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2020 MLS Cup Final Preview: Crew vs. Sounders


A crazy, unpredictable, and at times nerve-wracking 2020 Major League Soccer season was never going to have an easy ending, or a drama-free march to the crowning of a champion, but there is still reason to believe that the venue formerly known as Crew Stadium will deliver one more memorable night before closing its doors for good.

The defending champion Seattle Sounders take on the host Columbus Crew on Saturday night (8:30 p.m., FOX, UniMas, TUDN) with the label of favorites, a label earned after years of high-level success, and more recently by the stunning news that Darlington Nagbe and Pedro Santos would miss the final due to COVID-19.

Adversity is nothing new for this Crew team, which already overcame a COVID-19 outbreak earlier in the playoffs, though one that didn’t quite have the same impact that losing Nagbe and Santos will have.

As irreplaceable as Nagbe might be, what the Crew do still have is a deep bench and a head coach in Caleb Porter who is known for being fueled by adversity rather than being slowed by it.

The Sounders have history on their side in what will be their fourth final in five seasons, and fourth straight when they have had the services of a healthy Jordan Morris. A third MLS Cup title in five years would cement this current Sounders team’s legacy as an MLS dynasty, and one of the best teams to ever play in MLS.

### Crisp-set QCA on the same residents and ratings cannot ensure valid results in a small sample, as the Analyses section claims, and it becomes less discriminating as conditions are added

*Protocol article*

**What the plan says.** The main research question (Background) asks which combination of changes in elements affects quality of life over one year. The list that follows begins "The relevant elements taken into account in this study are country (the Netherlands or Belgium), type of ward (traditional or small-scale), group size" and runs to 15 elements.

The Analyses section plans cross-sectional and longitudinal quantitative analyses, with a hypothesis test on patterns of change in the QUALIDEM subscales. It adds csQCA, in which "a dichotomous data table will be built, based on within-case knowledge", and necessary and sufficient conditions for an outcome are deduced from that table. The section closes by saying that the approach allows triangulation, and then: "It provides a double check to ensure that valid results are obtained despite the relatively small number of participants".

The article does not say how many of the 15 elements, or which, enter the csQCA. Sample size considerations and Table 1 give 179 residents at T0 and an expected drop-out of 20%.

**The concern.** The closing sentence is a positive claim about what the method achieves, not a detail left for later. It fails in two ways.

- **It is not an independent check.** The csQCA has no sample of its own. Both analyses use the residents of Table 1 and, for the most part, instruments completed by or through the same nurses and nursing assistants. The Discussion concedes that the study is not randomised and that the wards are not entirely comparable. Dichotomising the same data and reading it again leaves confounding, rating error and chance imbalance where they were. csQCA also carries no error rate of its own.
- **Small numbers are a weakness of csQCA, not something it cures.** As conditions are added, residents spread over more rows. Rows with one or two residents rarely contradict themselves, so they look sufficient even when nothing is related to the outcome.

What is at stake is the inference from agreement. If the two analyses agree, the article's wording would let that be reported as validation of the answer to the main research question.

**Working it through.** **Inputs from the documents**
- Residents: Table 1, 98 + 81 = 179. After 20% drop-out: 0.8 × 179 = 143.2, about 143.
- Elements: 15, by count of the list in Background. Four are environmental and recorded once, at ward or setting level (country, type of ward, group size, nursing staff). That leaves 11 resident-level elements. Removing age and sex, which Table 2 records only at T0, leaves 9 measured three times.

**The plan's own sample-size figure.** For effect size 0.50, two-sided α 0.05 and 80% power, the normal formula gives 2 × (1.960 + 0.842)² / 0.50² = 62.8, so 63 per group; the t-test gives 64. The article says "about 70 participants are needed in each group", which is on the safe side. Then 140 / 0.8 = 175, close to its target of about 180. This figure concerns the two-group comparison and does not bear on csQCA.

The Crew are after a different kind of history, the type of history that would make a win on Saturday the perfect cap to a turnaround that saw the team go from the brink of being erased to the brink of a new era as MLS powerhouse, complete with a brand new stadium on the way in 2021.

Saturday’s final will feature two teams with plenty of similarities. Each team boasts their own dynamic South American playmaker, under-appreciated and overly-criticized U.S. Men’s National Team forward and a highly-successful and underrated American coach.

Here is a closer look at Saturday’s 2020 MLS Cup Final:

Season Series

The Crew and Sounders played to a 1-1 draw on March 8 in Seattle, with a Raul Ruidiaz penalty negating a Gyasi Zardes goal

Players to Watch


The Uruguayan playmaker remains an irrepressible presence in the heart of the Sounders attack, and as he showed in the Western Conference final win against Minnesota United, you might be able to keep him under wraps for a half or more, but he won’t stop pushing and most times he will find a way to punish you and produce goals for the Sounders.